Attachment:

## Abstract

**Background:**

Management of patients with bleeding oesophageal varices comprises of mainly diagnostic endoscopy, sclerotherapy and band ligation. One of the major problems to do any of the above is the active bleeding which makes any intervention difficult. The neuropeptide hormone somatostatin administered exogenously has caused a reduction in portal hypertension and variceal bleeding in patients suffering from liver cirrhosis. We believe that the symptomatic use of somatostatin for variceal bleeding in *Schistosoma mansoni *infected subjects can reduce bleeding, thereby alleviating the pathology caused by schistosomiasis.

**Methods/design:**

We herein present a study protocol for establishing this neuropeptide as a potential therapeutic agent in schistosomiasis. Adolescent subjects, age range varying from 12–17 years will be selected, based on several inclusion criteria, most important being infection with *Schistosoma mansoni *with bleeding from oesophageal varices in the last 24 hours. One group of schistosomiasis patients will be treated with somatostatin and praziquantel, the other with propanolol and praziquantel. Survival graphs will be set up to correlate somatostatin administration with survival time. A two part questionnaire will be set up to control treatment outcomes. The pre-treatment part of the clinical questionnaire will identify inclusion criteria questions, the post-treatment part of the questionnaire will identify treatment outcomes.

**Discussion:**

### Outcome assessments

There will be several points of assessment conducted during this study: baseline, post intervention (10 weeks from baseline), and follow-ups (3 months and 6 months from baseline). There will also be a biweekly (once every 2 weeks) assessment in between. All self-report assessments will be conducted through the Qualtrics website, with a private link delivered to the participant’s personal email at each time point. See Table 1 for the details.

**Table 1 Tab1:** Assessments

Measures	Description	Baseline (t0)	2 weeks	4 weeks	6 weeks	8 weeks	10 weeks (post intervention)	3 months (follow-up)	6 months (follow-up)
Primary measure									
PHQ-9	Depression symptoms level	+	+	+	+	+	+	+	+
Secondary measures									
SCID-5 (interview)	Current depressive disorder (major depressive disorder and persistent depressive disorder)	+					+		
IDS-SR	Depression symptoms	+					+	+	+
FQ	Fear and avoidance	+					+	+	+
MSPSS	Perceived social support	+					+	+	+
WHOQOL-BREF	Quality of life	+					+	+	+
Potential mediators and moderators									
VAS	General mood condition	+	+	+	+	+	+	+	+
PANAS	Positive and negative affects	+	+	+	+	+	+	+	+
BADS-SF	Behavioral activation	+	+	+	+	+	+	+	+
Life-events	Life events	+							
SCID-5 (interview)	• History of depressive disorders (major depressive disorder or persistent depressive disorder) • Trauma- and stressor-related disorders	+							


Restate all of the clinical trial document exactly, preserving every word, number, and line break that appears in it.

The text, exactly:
## Abstract

**Background:**

Management of patients with bleeding oesophageal varices comprises of mainly diagnostic endoscopy, sclerotherapy and band ligation. One of the major problems to do any of the above is the active bleeding which makes any intervention difficult. The neuropeptide hormone somatostatin administered exogenously has caused a reduction in portal hypertension and variceal bleeding in patients suffering from liver cirrhosis. We believe that the symptomatic use of somatostatin for variceal bleeding in *Schistosoma mansoni *infected subjects can reduce bleeding, thereby alleviating the pathology caused by schistosomiasis.

**Methods/design:**

We herein present a study protocol for establishing this neuropeptide as a potential therapeutic agent in schistosomiasis. Adolescent subjects, age range varying from 12–17 years will be selected, based on several inclusion criteria, most important being infection with *Schistosoma mansoni *with bleeding from oesophageal varices in the last 24 hours. One group of schistosomiasis patients will be treated with somatostatin and praziquantel, the other with propanolol and praziquantel. Survival graphs will be set up to correlate somatostatin administration with survival time. A two part questionnaire will be set up to control treatment outcomes. The pre-treatment part of the clinical questionnaire will identify inclusion criteria questions, the post-treatment part of the questionnaire will identify treatment outcomes.

**Discussion:**

### Outcome assessments

There will be several points of assessment conducted during this study: baseline, post intervention (10 weeks from baseline), and follow-ups (3 months and 6 months from baseline). There will also be a biweekly (once every 2 weeks) assessment in between. All self-report assessments will be conducted through the Qualtrics website, with a private link delivered to the participant’s personal email at each time point. See Table 1 for the details.

**Table 1 Tab1:** Assessments

Measures	Description	Baseline (t0)	2 weeks	4 weeks	6 weeks	8 weeks	10 weeks (post intervention)	3 months (follow-up)	6 months (follow-up)
Primary measure									
PHQ-9	Depression symptoms level	+	+	+	+	+	+	+	+
Secondary measures									
SCID-5 (interview)	Current depressive disorder (major depressive disorder and persistent depressive disorder)	+					+		
IDS-SR	Depression symptoms	+					+	+	+
FQ	Fear and avoidance	+					+	+	+
MSPSS	Perceived social support	+					+	+	+
WHOQOL-BREF	Quality of life	+					+	+	+
Potential mediators and moderators									
VAS	General mood condition	+	+	+	+	+	+	+	+
PANAS	Positive and negative affects	+	+	+	+	+	+	+	+
BADS-SF	Behavioral activation	+	+	+	+	+	+	+	+
Life-events	Life events	+							
SCID-5 (interview)	• History of depressive disorders (major depressive disorder or persistent depressive disorder) • Trauma- and stressor-related disorders	+							